Resource efficiency needs as many role models in the business world as it can get. Companies embracing sustainability such as Marks & Spencer, Unilever and LandRover deserve the credit they get in the wider media. As does Coca-Cola Great Britain (CCGB) for two big changes in its strategy this year.
The first came in February with what MRW described at the time as a U-turn over deposit return schemes (DRS). Then, in July, the company announced that it would double the proportion of recycled plastics in its drinks bottles from 25% to 50% by 2020.
Apart from ‘doing good’, there is a connection because if a DRS retrieves more used bottles then recycling goals are helped. Typically, drinks containers would have a price premium added, with shoppers able to reclaim 10-20p when bottles are returned.
The CCGB about-turn was to support a DRS trial in Scotland. The drinks giant said it had surveyed customer opinion and “the time was right” for a “well-designed” scheme. The timing was certainly something because, only a month earlier, Greenpeace leaked an internal CCGB document saying the company would “fight back” against DRS.
But at around this time, company executives met representatives from the UK waste sector, several of whom argued that a DRS for plastic bottles made environmental and economic sense, was effective at improving recycling and could be embraced by the wider society.
For the record, CCGB objected to our calling it a U-turn, saying it had supported a DRS in Estonia, a very different retail market from a major western European one. It said then that the shift was part of a wider review of its packaging strategy to be unveiled later in the year – that is now with us, including a novel multi-media advertising campaign to drive advertising.
Its new strategy document says: “From our experience elsewhere in Europe, we know that deposit systems can work if they are developed as part of an overall strategy on the circular economy and in collaboration with all relevant industry stakeholders.”
Recent research by YouGov showed that a third of consumers felt that companies like Coca-Cola should be harnessing the power and reach of their brand to inspire people to recycle more items, more often.
There is no doubt that CCGB, during these years of often record low prices for buying and processing secondary plastics, could have boosted the short-term bottom line by using virgin polymers. But CCGB says it is in for the longer haul, which is why the 50% recycling target is a totem. But it will not be a cakewalk because bottle-to-bottle recycling depends on maximising the return of the original products.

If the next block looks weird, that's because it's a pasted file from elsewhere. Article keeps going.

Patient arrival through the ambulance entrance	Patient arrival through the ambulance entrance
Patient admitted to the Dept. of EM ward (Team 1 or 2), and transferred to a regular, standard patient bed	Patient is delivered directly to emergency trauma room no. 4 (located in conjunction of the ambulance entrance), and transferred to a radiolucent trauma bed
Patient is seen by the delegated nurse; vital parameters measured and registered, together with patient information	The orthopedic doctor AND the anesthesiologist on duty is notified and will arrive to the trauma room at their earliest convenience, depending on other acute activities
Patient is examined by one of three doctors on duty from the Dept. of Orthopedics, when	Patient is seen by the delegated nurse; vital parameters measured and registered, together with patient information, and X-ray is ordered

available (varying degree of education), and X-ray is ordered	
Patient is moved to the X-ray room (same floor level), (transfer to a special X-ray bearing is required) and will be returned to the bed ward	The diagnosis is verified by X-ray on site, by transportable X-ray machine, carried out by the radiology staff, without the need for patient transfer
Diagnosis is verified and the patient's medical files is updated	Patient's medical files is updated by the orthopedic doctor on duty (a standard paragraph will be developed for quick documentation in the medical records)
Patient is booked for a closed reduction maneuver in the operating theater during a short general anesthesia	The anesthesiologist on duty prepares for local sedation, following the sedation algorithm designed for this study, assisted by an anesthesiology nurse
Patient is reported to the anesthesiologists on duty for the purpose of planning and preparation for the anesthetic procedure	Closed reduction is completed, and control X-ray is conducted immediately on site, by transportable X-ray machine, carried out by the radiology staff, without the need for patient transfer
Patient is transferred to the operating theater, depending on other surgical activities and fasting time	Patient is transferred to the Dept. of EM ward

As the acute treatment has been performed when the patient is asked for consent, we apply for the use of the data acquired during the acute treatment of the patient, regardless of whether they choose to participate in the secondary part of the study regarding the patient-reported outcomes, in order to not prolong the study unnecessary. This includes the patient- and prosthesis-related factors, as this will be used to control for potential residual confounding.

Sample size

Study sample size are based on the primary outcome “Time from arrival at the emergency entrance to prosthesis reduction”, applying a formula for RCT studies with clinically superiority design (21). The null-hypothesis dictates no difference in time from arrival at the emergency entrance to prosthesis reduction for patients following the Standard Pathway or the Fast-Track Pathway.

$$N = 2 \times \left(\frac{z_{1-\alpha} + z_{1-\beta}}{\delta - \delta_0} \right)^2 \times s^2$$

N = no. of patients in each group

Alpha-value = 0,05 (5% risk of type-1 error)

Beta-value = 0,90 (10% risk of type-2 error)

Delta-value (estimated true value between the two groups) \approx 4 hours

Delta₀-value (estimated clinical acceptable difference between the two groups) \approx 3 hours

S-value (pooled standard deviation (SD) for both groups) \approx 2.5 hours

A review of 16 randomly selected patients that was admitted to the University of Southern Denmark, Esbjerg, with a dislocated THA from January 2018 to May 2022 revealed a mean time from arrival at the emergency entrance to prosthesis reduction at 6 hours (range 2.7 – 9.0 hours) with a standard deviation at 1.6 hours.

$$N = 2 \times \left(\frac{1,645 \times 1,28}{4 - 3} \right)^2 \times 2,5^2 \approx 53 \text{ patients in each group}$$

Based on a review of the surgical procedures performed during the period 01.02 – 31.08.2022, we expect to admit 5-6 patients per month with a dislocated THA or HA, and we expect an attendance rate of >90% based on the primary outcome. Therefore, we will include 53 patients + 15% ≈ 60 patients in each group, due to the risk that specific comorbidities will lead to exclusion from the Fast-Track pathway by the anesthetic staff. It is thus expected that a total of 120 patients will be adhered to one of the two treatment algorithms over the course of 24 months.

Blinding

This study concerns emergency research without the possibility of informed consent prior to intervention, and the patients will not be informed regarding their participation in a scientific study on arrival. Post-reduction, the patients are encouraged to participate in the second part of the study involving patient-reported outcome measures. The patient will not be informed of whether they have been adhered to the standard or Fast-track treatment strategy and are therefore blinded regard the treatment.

It has been a challenging five years for the drinks giant and the supply chain that feeds and replenishes the polymer source.
I was at the launch in 2012 of the partnership between Coca-Cola European Partners (CCEP) and Eco Plastics, known as Continuum Recycling. CCEP is the sole licensee to bottle CCGB drinks.
pet recycling at hemswell
Rising above the old RAF Hemswell airfield in Lincolnshire was the new PET recycling facility, with the capacity to sort 150,000 tonnes of mixed bottles a year, then representing around 35% of the total bottle collection in the UK.
Later that year, Coca-Cola, as one of the key Olympic Games sponsors, was able to boast that its drinks bottles bought at the event in London would be back on the shelves, replenished, within six weeks. Again – great publicity.
But Continuum, said to be a 10-year venture, did not even see three years. In December 2014, the struggling Eco Plastics was bought by investment firm Aurelius, with Coca-Cola Enterprises ending its involvement. In February 2016, the business became Evolve Polymers.
In November it was sold again, this time to US-owned Plastipak, which operates in the plastics recycling sector in the US, France and Luxembourg through its Clean Tech subsidiary. Clean Tech, now operating Hemswell, is working with CCEP to drive the target to 50% recycled material in drinks bottles.
CCGB has engaged in other areas to boost sustainability. It has reduced packaging by 27% in the past decade; its 500ml Coca-Cola bottles weigh just under 20g, almost half of what they did in the mid-1990s; there has been a 20% reduction in weight of some plastic bottle caps since 2014, all of which are now recyclable; the new Abbey Well ‘twist’ pack for bottled water has been designed to use 32% less material.